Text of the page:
The absence of hard numbers of our indigenous honey bee populations is a serious detriment for any effort towards their conservation. Several farmers whom I had met during my fieldwork claimed that the number of honey bees has been dwindling steadily, and the absence of data regarding the dropping number of bee colonies prevents us from gaining much traction in terms of policies. Unlike their reducing numbers in the forests, the increasing presence of giant honey bees in urban areas has evolved into a case of human-wildlife conflict, which is exacerbated by the attitude of the urban public towards the bees. The lack of understanding is telling, especially in cases where the bees are mistaken for hornets which are often larger, more aggressive and reside in papery colonies made by chewing plant materials. Rather than treating the bees as important pollinator species, they are often given the same treatment as pests. The sight of dead bees littered over roads or along the sides of buildings after having been sprayed by toxic chemical cocktails is familiar and in some places, the bees are burnt to death after being doused with kerosene. I am not implying that the giant honey bees are not dangerous and the fear amongst people is not misplaced, since we do come across news articles about bees attacking unsuspecting bystanders. The giant honey bees pose a unique instance of human-wildlife conflict. These honey bees are open nesting, unlike the domesticated species of western and eastern honey bees which can be kept and transported inside boxes. The increased availability of high rise buildings and water tanks in urban centres can prove to be attractive residences for these species of honey bees. Hence the chances of encountering human beings are on the rise, and in most cases, we end up choosing the easy way out of such a conflict – exterminate the bees. This knee-jerk reaction can have wider repercussions though and could very well be one of the factors that could potentially explain the falling numbers of giant honey bees, other than the usual suspects of insecticides and parasites. All tropical species of honey bees, including giant honey bees, move from one place to another as resource availability changes. Colonies of honey bees are known to frequently revisit the same spots where they nested the previous year, often getting even the finer details right regarding what window eave or door frame they had nested previously. Once they are in a region with plenty of resources, they rapidly start consuming the nectar and pollen, and once the colony reaches a critical density, the old queen departs with around half of the workers in the colony. But not all colonies do this; colonies led by old queens may not have new, viable queens, and may end up ‘dying’ without generating more daughter colonies. This vital process of resource-based multiplication of colonies is called reproductive swarming and helps to maintain the number of bees in nature. When colonies of honey bees are sprayed or set afire, the ‘solution’ can hence become part of a bigger problem since the bees we kill in our cities could be the same bees who could have been pollinating our crops a few months later. In several countries where the absence of pollinators have been sorely felt, farmers have turned to manual pollination, oftentimes with mixed results. Even if the pollination services of bees can be replaced by human labour or technology, honey bees also belong to a vast, interconnected ecosystem which makes their absence an ecological threat. Moreover, their dropping numbers are already impacting the lives of people who depend on selling honey and related products. A sadly curious twist to this whole story is that the urban citizen, with their awareness of pollinators and pollution and ecology, are often the first to reach out for the exterminator. This very serious lacuna also holds answers as to where one must begin in order to solve the problem.
Perhaps the most achievable of these goals is to increase awareness about bees amongst the public. This can be done at several stages, starting from keeping colonies of domesticated bees in schools, which will help students to learn how to interact (or not) with bees, and get trained in basic first aid in the case of stings and how to identify emergencies and whom to contact in such cases. The students can then become ‘bee guardians’, spreading practical awareness in their apartments and communities. This way, pollinators cease becoming just words on a news headline regarding failing ecosystems and are tangible, valuable entities in our own backyards. Awareness programs like this would bring together two important stakeholders relevant to the matter at hand – the active honey bee research community within India, the dissemination of whose work is usually restricted to academic journals, and the general public who are unaware of what the scientists are discovering about our bees. Once a certain level of fruitful engagement has happened between scientists and the public, at least at the level of a few districts across the country, pilot programs to monitor honey bee populations can be initiated. A combination of monitoring for wild bee colonies as well as maintaining and checking in on managed colonies would generate active interest and participation from the public, and if such a program can be sustained, hard data regarding the number of bees in the wild will become available and further the cause of having better policies in place for protecting honey bees. We should also ensure that new policies or changes to existing ones do not detrimentally affect bees or the communities which depend on them for livelihoods. Along with attempts to change the perception of the public, there must be policies in place which recognise bees as important pollinators and stop considering them as pests. Community engagement coupled with stronger policies could act hand-in-hand to change the perception of the public in a shorter time-frame.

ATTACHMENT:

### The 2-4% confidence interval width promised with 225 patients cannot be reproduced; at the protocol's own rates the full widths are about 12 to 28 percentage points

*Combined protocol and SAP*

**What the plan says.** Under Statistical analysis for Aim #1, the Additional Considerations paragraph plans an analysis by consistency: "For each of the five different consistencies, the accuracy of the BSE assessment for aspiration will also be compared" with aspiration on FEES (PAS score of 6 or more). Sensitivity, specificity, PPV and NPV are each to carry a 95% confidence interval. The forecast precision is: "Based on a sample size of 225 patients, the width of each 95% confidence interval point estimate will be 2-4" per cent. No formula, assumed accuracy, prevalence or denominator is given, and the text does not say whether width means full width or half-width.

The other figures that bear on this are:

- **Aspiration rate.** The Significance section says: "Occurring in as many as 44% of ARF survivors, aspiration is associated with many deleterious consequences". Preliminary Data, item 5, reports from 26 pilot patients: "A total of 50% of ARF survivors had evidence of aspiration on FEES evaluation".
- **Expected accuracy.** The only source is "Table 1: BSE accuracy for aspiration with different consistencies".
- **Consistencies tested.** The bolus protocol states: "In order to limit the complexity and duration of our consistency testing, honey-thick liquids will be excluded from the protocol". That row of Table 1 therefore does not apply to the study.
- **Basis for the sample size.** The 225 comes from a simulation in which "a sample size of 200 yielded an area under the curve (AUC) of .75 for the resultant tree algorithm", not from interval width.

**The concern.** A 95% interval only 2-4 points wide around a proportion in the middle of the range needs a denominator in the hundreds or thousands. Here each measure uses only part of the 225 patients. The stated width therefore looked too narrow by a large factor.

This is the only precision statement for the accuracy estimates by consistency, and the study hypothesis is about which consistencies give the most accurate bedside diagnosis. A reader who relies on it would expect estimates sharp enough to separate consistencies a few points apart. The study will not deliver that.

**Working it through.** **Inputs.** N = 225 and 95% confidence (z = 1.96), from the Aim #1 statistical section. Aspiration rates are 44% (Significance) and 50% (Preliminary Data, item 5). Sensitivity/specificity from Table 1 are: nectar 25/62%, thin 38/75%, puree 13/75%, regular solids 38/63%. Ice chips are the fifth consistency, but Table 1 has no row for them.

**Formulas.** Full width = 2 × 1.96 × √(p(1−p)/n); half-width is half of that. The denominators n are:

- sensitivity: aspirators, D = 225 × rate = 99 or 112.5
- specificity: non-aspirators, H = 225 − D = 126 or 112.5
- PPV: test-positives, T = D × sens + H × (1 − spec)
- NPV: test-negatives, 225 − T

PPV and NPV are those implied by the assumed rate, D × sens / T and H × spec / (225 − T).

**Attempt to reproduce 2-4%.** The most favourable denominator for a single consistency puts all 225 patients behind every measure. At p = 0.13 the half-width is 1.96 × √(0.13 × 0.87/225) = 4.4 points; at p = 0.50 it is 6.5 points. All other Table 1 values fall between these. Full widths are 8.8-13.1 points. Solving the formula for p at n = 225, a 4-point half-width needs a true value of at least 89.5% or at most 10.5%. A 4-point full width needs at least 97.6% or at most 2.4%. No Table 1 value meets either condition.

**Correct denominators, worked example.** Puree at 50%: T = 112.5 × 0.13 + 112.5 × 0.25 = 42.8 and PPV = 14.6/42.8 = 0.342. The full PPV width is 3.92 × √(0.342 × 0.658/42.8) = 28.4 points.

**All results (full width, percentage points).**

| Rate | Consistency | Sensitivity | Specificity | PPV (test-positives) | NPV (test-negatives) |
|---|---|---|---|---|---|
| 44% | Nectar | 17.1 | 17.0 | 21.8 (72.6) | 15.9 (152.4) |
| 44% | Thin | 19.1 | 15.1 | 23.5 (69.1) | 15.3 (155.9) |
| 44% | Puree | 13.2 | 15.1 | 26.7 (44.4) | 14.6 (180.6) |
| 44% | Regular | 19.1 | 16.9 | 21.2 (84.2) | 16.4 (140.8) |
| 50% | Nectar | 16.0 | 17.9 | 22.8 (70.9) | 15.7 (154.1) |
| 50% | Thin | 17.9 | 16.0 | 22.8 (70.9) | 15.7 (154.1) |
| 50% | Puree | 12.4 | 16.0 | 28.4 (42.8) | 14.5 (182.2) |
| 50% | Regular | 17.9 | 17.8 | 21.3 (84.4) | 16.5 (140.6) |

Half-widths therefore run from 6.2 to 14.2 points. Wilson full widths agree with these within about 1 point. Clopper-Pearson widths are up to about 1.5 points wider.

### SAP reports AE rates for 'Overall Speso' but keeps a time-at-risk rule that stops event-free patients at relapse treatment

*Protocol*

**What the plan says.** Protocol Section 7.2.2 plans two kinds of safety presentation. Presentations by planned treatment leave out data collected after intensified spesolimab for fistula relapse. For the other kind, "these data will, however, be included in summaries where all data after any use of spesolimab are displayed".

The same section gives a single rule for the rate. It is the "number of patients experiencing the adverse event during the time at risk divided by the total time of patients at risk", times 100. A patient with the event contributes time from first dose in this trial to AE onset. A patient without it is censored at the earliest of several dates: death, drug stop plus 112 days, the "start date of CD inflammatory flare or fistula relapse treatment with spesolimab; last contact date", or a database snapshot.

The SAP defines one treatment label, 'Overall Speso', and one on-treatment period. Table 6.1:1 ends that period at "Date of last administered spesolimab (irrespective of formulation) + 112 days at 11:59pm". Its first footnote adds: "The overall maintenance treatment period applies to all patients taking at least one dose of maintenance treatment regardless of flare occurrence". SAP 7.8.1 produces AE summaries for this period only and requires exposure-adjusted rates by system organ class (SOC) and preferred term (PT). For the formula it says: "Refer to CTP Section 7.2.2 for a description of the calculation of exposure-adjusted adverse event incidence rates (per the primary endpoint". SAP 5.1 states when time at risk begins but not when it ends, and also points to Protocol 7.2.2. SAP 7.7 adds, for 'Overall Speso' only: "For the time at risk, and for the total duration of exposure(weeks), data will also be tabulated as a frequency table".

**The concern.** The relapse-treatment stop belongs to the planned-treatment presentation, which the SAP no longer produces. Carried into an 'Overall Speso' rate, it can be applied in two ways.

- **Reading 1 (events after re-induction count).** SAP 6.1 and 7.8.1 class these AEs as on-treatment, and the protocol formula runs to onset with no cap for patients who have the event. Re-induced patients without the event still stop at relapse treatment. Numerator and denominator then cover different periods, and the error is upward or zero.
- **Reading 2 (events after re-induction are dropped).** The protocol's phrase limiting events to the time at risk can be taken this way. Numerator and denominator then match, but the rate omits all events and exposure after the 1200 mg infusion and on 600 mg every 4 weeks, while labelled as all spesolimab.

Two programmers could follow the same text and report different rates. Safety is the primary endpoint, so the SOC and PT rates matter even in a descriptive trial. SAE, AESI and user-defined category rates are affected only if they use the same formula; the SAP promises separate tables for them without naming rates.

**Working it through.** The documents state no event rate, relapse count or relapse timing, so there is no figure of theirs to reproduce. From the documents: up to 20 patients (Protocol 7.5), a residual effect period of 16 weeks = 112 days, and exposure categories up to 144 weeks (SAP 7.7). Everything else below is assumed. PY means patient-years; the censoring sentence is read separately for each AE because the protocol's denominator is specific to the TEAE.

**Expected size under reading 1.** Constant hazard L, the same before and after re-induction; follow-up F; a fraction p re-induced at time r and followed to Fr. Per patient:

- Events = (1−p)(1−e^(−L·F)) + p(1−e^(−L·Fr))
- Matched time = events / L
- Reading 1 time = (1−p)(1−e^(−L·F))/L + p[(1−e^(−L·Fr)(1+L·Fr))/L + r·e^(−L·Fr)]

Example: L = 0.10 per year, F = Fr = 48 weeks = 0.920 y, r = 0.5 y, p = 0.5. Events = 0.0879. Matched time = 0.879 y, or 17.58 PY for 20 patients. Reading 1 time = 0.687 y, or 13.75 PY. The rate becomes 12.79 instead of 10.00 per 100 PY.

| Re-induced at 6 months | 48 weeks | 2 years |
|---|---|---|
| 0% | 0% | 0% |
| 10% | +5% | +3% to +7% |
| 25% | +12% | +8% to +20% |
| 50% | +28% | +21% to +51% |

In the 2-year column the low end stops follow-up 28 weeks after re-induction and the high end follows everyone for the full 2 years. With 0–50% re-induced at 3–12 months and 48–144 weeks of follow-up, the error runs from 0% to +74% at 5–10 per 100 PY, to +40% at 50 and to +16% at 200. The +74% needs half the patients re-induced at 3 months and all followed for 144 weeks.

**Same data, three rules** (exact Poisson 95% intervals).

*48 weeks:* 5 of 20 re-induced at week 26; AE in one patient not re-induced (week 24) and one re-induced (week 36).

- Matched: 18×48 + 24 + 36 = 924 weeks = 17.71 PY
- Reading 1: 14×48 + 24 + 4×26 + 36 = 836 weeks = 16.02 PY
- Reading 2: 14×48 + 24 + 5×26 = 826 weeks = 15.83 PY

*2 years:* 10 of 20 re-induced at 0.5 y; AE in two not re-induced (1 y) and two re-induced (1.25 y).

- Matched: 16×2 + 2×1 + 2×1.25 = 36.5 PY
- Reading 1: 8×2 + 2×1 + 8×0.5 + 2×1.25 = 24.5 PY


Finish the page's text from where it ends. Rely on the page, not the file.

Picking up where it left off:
The skills for sustainable harvesting of honey is the cultural heritage of the historically marginalised communities of our country. The past year saw the country produce more than 4000 metric tonnes of honey, generating a revenue of around INR 17 billion. Besides the direct benefit, the yield in crops from pollination services by honey bees is pegged at 15-20 times the revenue obtained from honey sales. Despite the tremendous growth of the honey and related industry in our country in the past decade, most of the traditional honey harvesters in India live in a state of abject poverty, which has, in turn, made the art of honey hunting a heritage close to its end days. Harvesting honey is often restricted to a few months of the year, and subsisting in the income from this alone is not feasible by any stretch. Making a bad situation worse, the unjust social hierarchy of the caste system and the associated economic handicaps have restricted their financial flexibility and has led to increased migration to the cities where they seek jobs as unskilled labourers, leading to a steady loss of skilled harvesters with time. Currently, there are a handful of NGOs which work with different honey harvesting communities, providing employment opportunities during the peak seasons, and buying honey from the farmers at a fair price. A potential workaround for the lack of employment during the off-season would be to engage the harvesters to collect honey from other places, especially urban centres which experience an influx of colonies and have a dearth of trained people to collect honey. There is a huge potential for harvesters to sell honey directly to consumers, and the whole process can aid in generating more awareness regarding pollinators and pollination services. The indigenous communities can themselves start engaging with the public by organising awareness campaigns and provide training to those who are interested to take up this form of apiculture, which will bridge the gap between bees, harvesters and the urban public. But besides the activities of NGOs and the public, the protection and welfare of indigenous honey hunting communities needs for steps to be made at the level of state legislatures, with stronger policies in place for training, remuneration and benefits to the harvesters (such as insurance), and giving the harvesters more control over decision making regarding when and how to harvest the colonies and the selling price of the honey. There is no easy solution to the problem at hand. From the lack of data to create policies to the reducing talent pool to sustainably manage our honey bees, the challenges we face are numerous. Any feasible action should focus on holistically tackling the issue, taking into account the welfare of the pollinators and those who depend on it. Nothing exemplifies this complex relationship better than honey hunters of the Kurumba tribe in the Nilgiris. Pointing to a barren rock scarred by the combs from years ago, Chinnaswamy, a Kurumba honey hunter, describes the ritual that sets in motion their new harvest season – the initial flow of honey from the hive they harvest first is allowed to drip down onto the ground and then sprinkled in all the four cardinal directions as an offering to the earth and to their ancestors. As we walk away from the rock, I ask about when the colonies are usually found nesting there, and he replies that in the last few years, there had not been any.